5. A song told from the point of view of a fox
Whether it’s Iggy Pop’s “King of the Dogs”, Genesis’ “All in a Mouse’s Night”, or TV On The Radio’s “Stork & Owl”, I’m a sucker for songs told from the point of view of an animal. Nickel Creek’s interpretation of “The Fox”, which is a traditional folk-tune that is thought to date all the way back to the fifteenth century, is simply put just a fun and folksy bluegrass-style song. The story of a fox stealing a duck from a farmhouse seems destined to be accompanied with Thile’s mandolin and Watkins’ fiddle. If I were a fox, this song would be my anthem.
4. Awesome instrumental jams
While Nickel Creek is certainly not a bluegrass album through and through, its instrumental songs provide a representation of their bluegrass roots and their incredible talent as musicians. “In The House of Tom Bombadil”, “Cuckoo’s Nest”, “Ode to a Butterfly”, and “Pastures New” provide especially awesome displays of their instrumental talents and bluegrass prowess. Thile’s mandolin, Sara’s fiddle, and Sean’s guitar accompany each other perfectly to make for spectacular and harmonious instrumental pieces that will enthrall both bluegrass fans and anyone else that can appreciate truly awesome displays of musical talent.
3. The Lighthouse Tale
“Then on the next day, my keeper found her washed up on the sand.
He kissed her cold face, that they’d be together soon he’d swore.
I saw him crying, watched as he buried her in the sand.
And then he climbed my tower, and off of the edge of me he ran.”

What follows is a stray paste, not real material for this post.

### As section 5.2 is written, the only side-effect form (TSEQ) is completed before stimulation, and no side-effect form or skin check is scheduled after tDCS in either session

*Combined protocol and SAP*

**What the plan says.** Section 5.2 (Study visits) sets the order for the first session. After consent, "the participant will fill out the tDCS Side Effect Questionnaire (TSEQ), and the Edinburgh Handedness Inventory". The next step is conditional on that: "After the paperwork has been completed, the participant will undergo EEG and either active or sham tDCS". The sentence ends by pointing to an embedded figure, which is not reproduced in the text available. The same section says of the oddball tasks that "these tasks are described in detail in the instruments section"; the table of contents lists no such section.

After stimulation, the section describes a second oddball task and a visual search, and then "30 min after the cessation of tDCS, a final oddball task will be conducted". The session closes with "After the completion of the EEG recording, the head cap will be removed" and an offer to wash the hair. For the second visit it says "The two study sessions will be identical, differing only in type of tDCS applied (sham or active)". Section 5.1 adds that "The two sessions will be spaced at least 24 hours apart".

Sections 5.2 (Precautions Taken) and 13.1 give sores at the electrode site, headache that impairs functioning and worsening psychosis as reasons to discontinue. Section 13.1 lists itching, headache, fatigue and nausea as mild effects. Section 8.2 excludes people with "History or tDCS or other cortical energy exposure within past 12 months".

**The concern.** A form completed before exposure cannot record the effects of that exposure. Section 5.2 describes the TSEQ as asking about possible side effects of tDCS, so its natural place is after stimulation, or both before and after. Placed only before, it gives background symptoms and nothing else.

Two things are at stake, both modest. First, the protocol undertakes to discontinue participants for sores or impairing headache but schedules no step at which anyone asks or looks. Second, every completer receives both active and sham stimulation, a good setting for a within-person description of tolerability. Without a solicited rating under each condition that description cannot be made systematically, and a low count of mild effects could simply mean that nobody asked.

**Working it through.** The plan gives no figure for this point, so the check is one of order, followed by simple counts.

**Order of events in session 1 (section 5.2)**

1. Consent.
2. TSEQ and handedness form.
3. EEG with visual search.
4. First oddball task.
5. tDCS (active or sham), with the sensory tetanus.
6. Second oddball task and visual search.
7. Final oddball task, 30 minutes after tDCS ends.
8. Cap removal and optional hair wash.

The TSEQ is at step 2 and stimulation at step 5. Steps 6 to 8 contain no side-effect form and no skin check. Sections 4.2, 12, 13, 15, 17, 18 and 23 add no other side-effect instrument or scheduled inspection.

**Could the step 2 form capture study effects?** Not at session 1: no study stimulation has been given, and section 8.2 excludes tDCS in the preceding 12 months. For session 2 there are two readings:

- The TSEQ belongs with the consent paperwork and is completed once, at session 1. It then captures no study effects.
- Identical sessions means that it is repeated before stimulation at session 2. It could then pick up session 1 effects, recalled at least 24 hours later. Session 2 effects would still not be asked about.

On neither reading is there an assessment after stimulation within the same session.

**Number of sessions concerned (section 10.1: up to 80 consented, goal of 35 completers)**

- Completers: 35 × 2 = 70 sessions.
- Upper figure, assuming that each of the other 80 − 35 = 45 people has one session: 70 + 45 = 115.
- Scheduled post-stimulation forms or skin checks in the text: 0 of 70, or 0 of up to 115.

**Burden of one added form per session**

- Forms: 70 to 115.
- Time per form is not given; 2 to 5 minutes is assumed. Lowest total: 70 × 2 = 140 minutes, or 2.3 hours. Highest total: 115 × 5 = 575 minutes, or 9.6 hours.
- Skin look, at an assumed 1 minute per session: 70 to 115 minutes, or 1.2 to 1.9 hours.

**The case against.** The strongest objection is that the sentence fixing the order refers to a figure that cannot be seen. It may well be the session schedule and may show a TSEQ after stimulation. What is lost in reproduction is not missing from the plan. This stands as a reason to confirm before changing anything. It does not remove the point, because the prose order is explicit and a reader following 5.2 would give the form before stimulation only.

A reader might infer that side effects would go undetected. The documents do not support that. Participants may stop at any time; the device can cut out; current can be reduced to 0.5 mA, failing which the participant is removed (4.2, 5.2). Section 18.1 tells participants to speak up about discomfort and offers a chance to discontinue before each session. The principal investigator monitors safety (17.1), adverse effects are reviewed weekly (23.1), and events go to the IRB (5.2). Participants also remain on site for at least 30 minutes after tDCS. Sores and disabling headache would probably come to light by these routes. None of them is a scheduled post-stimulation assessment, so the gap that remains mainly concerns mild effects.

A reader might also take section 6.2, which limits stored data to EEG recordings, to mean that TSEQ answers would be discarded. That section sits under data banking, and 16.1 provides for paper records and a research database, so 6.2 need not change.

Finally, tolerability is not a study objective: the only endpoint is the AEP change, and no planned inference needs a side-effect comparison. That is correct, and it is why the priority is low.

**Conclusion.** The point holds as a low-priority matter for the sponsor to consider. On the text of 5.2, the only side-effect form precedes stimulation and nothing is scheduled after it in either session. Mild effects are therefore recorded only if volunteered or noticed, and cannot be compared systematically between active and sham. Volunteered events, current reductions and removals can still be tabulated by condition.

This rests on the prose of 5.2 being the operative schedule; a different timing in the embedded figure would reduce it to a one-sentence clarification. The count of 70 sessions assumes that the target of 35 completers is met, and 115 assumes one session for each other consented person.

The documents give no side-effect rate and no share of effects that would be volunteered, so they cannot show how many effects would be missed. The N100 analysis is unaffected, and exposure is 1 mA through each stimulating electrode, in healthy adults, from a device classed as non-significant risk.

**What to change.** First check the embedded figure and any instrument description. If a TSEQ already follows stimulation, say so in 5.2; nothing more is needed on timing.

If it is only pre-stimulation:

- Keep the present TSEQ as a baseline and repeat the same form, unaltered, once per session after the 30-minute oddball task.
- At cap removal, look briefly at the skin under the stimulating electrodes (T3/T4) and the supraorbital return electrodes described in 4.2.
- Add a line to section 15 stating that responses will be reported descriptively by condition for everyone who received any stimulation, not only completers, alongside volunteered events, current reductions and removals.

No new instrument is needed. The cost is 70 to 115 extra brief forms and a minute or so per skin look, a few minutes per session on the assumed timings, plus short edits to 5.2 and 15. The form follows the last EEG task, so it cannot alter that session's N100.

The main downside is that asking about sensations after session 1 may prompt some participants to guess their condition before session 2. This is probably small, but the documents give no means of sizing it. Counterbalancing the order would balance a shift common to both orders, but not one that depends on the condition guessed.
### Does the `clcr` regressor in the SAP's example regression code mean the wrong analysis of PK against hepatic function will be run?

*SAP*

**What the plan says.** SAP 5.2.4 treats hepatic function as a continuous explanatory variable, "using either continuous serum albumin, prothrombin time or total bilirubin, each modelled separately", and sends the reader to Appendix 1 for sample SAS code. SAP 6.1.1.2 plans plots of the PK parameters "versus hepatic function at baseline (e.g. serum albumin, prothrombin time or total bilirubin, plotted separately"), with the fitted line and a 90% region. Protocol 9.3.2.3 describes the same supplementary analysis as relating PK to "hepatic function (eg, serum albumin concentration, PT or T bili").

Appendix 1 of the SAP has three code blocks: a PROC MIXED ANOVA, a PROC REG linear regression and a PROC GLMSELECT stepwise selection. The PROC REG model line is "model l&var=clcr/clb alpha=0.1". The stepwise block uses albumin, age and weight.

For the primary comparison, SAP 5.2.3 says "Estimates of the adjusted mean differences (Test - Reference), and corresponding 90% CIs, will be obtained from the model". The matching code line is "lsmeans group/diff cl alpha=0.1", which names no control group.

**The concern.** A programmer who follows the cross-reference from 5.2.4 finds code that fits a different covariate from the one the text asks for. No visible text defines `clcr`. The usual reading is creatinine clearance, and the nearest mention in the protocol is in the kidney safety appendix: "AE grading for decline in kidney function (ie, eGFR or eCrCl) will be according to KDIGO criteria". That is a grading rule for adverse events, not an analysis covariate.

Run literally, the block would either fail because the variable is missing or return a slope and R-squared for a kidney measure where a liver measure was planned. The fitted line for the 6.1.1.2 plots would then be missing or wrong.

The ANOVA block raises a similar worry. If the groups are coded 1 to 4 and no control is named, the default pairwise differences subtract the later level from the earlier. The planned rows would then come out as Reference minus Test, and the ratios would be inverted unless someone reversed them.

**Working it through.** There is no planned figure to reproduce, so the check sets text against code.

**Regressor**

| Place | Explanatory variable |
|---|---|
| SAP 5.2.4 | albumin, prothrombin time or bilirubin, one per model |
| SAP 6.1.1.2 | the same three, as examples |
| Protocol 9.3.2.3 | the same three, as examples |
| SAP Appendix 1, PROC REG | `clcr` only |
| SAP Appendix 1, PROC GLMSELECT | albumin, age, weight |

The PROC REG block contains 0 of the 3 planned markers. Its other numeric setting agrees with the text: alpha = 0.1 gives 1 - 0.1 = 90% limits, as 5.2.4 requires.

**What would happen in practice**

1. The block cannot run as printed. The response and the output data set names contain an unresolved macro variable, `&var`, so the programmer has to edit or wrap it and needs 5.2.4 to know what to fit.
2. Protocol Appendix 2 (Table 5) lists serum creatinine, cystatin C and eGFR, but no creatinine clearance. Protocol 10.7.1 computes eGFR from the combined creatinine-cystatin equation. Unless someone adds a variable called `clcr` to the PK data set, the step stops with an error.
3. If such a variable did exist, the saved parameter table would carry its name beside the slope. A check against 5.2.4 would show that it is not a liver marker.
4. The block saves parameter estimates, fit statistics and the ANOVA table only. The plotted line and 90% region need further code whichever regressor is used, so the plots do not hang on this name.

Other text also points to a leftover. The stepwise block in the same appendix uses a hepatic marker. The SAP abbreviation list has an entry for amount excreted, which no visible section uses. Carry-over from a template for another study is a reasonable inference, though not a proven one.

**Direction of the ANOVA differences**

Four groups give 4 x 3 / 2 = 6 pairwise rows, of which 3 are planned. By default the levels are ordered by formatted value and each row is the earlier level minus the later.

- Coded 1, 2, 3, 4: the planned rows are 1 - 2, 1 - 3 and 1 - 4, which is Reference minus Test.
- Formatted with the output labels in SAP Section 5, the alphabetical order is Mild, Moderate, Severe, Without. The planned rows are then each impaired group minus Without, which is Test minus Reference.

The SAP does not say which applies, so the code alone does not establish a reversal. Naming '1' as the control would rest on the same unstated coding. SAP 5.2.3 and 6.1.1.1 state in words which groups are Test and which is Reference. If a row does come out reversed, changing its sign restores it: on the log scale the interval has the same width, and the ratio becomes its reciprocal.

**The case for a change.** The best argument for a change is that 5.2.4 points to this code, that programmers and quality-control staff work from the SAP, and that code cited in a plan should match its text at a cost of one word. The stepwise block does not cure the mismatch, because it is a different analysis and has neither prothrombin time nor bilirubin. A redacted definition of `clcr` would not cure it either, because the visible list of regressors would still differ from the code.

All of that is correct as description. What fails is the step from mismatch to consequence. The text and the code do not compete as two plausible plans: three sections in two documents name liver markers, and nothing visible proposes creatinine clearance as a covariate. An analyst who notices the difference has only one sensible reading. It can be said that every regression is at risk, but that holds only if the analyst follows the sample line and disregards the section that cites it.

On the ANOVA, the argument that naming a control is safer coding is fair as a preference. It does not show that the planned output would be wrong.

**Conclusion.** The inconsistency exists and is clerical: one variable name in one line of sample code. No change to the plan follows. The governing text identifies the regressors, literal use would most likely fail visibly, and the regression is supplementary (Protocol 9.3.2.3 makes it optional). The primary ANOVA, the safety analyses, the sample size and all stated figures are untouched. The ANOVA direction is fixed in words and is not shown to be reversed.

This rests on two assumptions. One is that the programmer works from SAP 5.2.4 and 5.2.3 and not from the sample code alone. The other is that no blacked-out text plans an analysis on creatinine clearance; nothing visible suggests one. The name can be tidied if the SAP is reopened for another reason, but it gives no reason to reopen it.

Who could imagine that a song told from the point of view of a lighthouse could be so damn heartbreaking? “The Lighthouse Tale”, in my opinion, is the best song on the album and perhaps the best vocal song ever released by Nickel Creek. From the imagery of the lighthouse’s ocean surroundings to its tear-jerking story, this track is a truly great piece of songwriting and an ideal tune to throw on when you’re feeling blue and are in the mood for something emotionally poignant.
2. Chris Thile
I am a huge Chris Thile fan, and I think that he may very well be the best mandolin player on earth. Thile was a famously precocious musician who became well known for his talents at a very young age. On Nickel Creek, which was released when he was only 19, Thile shows off both his amazing skills as a world-class mandolin musician and his talents as a songwriter. The album displays Thile’s incredible talent and features fantastic mandolin playing on pretty much every track, but check out “Ode to a Butterfly” and “Robin and Marian” to hear Thile at his best.
1. It helped me, and many others, discover
a love for bluegrass music
This was the first bluegrass-esque album that I was ever exposed to, and I credit this album for initially turning me on to the genre. The album’s blend of instrumental bluegrass style jams with vocal songs featuring more of a mainstream sound provided an introduction into the world of progressive bluegrass for many people, including myself. Listening to Nickel Creek led me to start getting into bands such as Yonder Mountain String Band, Railroad Earth, The String Cheese Incident, and Trampled by Turtles, and helped me discover my love for progressive bluegrass music. Nickel Creek’s debut album is not strictly a bluegrass album, and it probably isn’t considered by many to be a particularly influential or important piece of music. But, for acting as an outstanding and widely appealing introduction to bluegrass-style music for me and many others, Nickel Creek undoubtedly deserves a spot in the Freezer.
~ Austin Perez